Cook's book instructs young children to arm themselves with blocks and plastic animals, and to sprint from the classroom to a safe spot outside when an adult gives the signal. But that's just the opposite of the tight, whimpering scrum University of Toledo education professor Dr. Katherine Delaney saw in traditional lockdown drills during her dissertation work in a Midwestern kindergarten.
"That's just not going to work," Delaney told me of the ALICE method. "As someone who's a former teacher of four-year-olds and now teaches people how to teach four-year-olds, it would be hard for me to imagine a scenario where I would shout at children, 'Run!' and they would understand, 'Run and hide someplace spread out from one another to protect yourselves from someone who wants to harm you.'"
Michael Dorn, executive director of the campus safety company Safe Havens International—and not the Star Trek actor—was even more blunt. "We have 100 years of fire-science research to tell us that when people in large numbers run, they die," said the former cop, who teaches what he characterized as a more dynamic model of active-shooter prep in schools, including the Clark County district in Vegas.
Dorn sees the federally-endorsed Run, Hide, Fight mantra—which has some overlap with but is not the same thing as ALICE, and is not intended for use in schools—as not only dangerous but, in cases like Las Vegas, essentially futile. (He's not the only critic.)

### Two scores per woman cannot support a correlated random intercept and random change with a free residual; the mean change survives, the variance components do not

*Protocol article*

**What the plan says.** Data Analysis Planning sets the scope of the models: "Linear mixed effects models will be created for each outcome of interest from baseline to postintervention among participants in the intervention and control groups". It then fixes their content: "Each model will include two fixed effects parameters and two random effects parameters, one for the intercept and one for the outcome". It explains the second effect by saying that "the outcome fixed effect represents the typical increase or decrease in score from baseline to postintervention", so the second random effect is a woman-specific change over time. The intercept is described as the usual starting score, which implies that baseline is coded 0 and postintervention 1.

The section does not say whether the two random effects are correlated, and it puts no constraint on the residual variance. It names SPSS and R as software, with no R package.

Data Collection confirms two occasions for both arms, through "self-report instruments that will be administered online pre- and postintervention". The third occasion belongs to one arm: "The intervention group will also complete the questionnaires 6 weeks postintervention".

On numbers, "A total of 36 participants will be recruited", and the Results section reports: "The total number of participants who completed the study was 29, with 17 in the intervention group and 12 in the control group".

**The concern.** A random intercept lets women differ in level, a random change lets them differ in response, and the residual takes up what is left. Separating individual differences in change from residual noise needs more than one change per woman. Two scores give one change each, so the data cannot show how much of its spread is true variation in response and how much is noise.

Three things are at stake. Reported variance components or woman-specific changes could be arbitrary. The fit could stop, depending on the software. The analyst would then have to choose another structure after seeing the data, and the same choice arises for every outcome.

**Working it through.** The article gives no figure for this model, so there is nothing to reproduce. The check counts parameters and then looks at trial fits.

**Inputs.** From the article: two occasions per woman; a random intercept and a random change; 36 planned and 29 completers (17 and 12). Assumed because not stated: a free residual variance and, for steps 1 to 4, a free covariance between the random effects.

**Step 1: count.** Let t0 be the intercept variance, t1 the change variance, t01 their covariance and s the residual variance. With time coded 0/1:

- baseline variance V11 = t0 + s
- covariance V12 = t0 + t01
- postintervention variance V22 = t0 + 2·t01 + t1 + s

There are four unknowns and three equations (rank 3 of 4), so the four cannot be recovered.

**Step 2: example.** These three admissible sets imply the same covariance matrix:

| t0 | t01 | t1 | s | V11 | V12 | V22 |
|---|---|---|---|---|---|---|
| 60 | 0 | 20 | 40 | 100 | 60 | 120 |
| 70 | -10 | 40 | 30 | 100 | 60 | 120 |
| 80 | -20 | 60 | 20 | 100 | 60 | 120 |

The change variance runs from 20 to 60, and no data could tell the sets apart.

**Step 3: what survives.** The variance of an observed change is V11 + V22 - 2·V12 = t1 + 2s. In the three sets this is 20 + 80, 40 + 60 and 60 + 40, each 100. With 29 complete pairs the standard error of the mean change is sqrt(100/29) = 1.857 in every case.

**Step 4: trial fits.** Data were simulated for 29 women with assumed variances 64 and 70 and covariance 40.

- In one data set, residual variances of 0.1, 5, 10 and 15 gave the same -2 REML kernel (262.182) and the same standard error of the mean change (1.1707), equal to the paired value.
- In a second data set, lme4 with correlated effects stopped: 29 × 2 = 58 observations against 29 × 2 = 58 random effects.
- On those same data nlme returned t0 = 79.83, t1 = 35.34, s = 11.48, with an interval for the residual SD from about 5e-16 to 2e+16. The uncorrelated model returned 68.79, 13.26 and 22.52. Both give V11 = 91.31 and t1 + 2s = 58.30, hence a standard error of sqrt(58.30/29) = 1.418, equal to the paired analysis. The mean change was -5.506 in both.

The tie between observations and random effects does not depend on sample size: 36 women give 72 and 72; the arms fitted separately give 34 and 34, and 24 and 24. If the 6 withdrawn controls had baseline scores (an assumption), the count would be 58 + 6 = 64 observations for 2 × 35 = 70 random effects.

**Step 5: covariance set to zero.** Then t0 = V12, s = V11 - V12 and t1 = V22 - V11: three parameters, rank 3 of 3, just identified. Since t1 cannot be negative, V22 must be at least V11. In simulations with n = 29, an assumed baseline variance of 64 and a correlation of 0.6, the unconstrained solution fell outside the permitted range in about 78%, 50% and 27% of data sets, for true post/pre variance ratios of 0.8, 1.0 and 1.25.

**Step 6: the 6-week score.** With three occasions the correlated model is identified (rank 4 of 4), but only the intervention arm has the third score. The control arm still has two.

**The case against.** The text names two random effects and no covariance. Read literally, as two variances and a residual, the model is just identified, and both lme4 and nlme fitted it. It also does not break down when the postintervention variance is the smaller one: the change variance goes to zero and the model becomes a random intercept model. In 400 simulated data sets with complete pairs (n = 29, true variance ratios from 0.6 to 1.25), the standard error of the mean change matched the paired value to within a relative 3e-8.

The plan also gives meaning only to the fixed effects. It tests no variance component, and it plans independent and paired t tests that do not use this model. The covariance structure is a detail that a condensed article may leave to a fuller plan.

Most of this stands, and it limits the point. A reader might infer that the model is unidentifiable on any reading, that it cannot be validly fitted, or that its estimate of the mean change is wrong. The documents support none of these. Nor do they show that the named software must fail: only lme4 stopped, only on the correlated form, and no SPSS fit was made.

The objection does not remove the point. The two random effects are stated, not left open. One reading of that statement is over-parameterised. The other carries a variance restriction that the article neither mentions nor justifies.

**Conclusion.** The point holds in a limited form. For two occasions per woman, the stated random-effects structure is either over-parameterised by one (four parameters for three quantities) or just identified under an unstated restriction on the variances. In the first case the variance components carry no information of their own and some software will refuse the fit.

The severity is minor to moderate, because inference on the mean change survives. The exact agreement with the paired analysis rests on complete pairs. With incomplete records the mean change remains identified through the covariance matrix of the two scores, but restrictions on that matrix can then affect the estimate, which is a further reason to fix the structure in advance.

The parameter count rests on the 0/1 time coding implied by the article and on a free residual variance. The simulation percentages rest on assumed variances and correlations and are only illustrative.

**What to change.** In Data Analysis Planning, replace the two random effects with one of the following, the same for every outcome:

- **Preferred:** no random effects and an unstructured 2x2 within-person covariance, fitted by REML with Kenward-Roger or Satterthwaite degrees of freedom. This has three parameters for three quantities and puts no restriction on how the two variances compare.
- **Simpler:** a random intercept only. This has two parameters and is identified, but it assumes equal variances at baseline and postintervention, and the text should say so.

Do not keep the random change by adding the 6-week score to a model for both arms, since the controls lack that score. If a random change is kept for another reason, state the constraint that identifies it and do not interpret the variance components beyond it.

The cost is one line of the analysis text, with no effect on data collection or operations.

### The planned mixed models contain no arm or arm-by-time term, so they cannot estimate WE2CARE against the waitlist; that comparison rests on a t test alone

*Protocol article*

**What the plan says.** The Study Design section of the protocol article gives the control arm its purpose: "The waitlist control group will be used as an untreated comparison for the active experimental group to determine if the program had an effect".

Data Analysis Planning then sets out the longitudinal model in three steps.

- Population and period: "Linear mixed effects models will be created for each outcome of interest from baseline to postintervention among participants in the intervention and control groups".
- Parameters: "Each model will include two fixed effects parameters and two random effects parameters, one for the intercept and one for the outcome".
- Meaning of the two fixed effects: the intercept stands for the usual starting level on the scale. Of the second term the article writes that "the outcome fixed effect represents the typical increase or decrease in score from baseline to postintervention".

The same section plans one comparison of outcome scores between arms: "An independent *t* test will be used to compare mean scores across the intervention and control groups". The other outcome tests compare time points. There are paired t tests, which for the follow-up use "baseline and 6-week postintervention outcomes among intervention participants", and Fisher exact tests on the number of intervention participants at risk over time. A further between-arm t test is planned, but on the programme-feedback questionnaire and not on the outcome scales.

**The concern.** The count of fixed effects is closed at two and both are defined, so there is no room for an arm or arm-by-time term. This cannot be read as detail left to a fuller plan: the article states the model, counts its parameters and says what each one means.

"Running wasn't very helpful," he told me of attempts to escape the Vegas shooting. "Hiding—most people weren't in a position to hide. And fight, even if you'd had a Glock pistol and two magazines you couldn't have stopped him."
Crane, the ALICE founder, insisted more people might have survived the Harvest Festival shooting if they'd run instead of cowering in the grass. He added he's got "no tolerance" for anyone who says even small children can't safely do the same. "It's not theoretical. They did do it," he said.
There is precious little statistical evidence out there about which method—whether ALICE, Dorn's more general approach, or some other one—might be most effective. As the Atlantic reported, a 2014 Police Executive Research Forum analysis of 84 incidents between 2000 and 2010 described shooters targeting people who "froze in place or attempted to play dead." That seems like evidence in support of ALICE's more proactive approach, or perhaps the FBI's "Avoid, Deny, Defend" slogan born out of the Advanced Law Enforcement and Rapid Response Training Center (ALERRT) at Texas State University in 2013.
"We're not a big fan of the word 'hide' at ALERRT because it's passive," Pete Blair, the professor who oversees the center, told the Atlantic in 2015. "What do you do if the active shooter occurs during the school assembly? Or in the cafeteria? What are people in the room where the attack starts supposed to do?"